Losing Jaylen Brown turns up the lighting on Boston’s biggest weakness as a team — its bench — which finished 28th in scoring at just 31.3 points per game according to NBA stats. I threw this on Twitter the other day, but there’s a real chance that Brooklyn deploys a bench unit of three plus-shooters in Jeff Green, Joe Harris, and Landry Shamet and an evolving pick-and-roller in Nicolas Claxton to deploy a Houston-esque reserve unit that perfectly accentuates James Harden’s greatness in the spread pick-and-roll.
Boston is as good as dead in the water if they even think about tossing out lineups that do not feature either one of Jayson Tatum or Kemba Walker. Per PBP Stats, lineups without Boston’s “Big Three” (Brown, Tatum, and Walker) produced offense that would rank 29th in the league with a 103.1 offensive rating and a net rating of -5.7. Gross.
If you’re Boston, how do you overcome the bench-sized elephant in the room?
AS: You have to do it on the glass. The Celtics aren’t going to be able to match the Nets shot-for-shot in the halfcourt, so creating extra possessions is going to be vital for this Boston squad. It’s something the Nets are acutely aware of, too. Nets coach Steve Nash said on Wednesday that “it is a key for [the Nets] to limit [Boston’s] offensive rebounds.” The Celtics have played well on the offensive glass, ranking sixth in ORB%. Both Celtics centers are well equipped in this area, with Tristan Thompson and Robert Williams being in the 90th+ percentile for offensive rebounding rate. Thompson has carved out a career by getting the dirty work done, and Williams’ youthful energy is sure to bring chaos down low.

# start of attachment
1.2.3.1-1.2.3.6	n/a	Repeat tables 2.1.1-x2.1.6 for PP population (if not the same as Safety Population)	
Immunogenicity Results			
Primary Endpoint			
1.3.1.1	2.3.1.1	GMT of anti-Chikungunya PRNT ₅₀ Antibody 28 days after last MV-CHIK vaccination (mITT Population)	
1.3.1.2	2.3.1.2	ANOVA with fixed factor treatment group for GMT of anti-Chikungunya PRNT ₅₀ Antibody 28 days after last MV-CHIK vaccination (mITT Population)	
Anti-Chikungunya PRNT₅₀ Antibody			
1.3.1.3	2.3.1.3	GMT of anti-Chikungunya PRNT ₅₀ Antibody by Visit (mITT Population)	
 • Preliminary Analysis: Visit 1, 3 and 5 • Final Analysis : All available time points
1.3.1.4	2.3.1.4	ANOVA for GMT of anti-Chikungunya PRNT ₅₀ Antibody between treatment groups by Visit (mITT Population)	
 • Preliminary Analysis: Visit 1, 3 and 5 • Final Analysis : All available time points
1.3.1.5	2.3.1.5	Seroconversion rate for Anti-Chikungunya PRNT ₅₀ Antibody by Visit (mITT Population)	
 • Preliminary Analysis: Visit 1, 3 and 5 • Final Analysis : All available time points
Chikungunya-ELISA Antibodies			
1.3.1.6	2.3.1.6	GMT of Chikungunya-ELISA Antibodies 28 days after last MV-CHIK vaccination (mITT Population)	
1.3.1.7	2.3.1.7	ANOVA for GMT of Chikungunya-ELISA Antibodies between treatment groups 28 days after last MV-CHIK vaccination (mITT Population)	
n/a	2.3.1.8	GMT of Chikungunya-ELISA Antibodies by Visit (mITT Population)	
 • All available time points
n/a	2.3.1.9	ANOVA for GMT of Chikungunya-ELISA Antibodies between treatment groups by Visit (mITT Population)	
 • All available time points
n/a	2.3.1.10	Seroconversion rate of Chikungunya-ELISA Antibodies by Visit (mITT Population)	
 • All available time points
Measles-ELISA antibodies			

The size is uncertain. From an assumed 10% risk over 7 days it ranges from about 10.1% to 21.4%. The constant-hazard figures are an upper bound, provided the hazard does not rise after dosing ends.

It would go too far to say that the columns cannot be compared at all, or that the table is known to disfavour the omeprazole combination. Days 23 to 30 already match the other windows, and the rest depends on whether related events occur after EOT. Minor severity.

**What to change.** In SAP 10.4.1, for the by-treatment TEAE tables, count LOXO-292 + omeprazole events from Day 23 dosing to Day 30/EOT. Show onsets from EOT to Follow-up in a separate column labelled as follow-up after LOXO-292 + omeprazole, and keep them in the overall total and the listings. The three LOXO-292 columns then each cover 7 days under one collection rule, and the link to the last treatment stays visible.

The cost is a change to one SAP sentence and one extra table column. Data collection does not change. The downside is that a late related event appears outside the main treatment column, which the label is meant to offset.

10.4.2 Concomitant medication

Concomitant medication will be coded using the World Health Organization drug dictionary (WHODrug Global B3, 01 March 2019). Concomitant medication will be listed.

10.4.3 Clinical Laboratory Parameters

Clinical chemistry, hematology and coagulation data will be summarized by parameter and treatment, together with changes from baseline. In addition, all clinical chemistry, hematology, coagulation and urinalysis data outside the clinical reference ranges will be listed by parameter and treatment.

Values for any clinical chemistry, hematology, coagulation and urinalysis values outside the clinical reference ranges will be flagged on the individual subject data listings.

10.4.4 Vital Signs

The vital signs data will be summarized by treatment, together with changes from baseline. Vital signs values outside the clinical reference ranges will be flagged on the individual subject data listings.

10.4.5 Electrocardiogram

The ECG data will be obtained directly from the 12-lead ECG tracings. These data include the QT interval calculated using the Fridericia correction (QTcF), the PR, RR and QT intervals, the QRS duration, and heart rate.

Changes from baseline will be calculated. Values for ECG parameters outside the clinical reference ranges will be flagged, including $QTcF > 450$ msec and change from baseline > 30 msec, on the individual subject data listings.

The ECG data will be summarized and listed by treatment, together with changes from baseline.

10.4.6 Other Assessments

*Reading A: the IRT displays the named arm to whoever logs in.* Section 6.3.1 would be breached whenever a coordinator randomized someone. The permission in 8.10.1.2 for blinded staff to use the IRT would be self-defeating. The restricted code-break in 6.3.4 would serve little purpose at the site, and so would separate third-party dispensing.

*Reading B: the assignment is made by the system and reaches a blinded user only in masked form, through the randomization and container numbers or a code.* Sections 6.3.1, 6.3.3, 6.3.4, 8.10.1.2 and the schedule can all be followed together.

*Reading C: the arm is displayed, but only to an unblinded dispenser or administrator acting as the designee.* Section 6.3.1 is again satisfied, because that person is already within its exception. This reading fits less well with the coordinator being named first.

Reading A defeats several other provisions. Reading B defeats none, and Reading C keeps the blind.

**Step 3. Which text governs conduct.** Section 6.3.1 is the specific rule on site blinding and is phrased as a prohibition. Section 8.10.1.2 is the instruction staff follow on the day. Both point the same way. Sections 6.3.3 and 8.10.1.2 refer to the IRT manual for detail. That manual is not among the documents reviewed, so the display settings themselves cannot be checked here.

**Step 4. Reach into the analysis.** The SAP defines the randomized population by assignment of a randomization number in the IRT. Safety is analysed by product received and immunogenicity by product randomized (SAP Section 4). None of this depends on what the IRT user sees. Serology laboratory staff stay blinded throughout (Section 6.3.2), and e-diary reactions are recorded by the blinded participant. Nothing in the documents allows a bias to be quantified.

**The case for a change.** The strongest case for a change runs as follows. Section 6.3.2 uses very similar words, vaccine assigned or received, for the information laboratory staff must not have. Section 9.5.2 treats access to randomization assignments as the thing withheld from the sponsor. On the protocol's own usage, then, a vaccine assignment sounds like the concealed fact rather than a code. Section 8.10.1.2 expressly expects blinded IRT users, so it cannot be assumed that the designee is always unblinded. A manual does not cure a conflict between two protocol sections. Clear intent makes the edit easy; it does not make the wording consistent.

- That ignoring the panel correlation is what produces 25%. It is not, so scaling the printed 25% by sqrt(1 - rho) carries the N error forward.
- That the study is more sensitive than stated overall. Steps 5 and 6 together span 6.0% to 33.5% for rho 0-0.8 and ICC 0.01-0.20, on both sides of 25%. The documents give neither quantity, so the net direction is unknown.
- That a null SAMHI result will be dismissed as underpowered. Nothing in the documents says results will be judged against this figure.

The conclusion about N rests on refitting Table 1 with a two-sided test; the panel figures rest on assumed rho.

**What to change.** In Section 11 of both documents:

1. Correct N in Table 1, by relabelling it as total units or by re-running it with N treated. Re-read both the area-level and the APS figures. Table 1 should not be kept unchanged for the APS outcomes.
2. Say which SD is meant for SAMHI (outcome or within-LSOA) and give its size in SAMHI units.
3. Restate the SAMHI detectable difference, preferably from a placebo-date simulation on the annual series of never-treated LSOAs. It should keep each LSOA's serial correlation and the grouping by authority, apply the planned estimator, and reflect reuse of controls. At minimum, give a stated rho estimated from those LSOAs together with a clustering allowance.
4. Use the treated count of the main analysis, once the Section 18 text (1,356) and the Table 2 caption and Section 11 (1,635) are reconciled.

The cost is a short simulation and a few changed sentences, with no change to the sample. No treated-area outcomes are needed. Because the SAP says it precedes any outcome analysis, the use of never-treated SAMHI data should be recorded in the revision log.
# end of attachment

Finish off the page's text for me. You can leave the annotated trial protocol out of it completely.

Though Williams didn’t play in Boston’s last matchup with the Nets, the Celtics were still able to keep the game close on the boards. (Brooklyn ultimately won by five). Four of Thompson’s nine rebounds were offensive, and the Celtics dominated, generating 26 putbacks.
The Nets have two of the better rebounding guards in the league in the energizer bunny that is Bruce Brown and James Harden, but Harden’s effectiveness on the boards can be effort-based and inconsistent, and 6’4” Bruce Brown is only going to be so effective in mitigating the Celtics.
How do you think the Celts will make up lost ground with their bench unit?
MB: I totally agree with you on the importance of offensive rebounding for the Celtics. Ranking 19th in defensive rebounding rate certainly doesn’t help things for the Nets, though that is to be expected given that the Nets have been atop the leaderboard in switching screens for most of the season (switching, of course, pulls Brooklyn’s bigs away from the rim and thereby the defensive glass).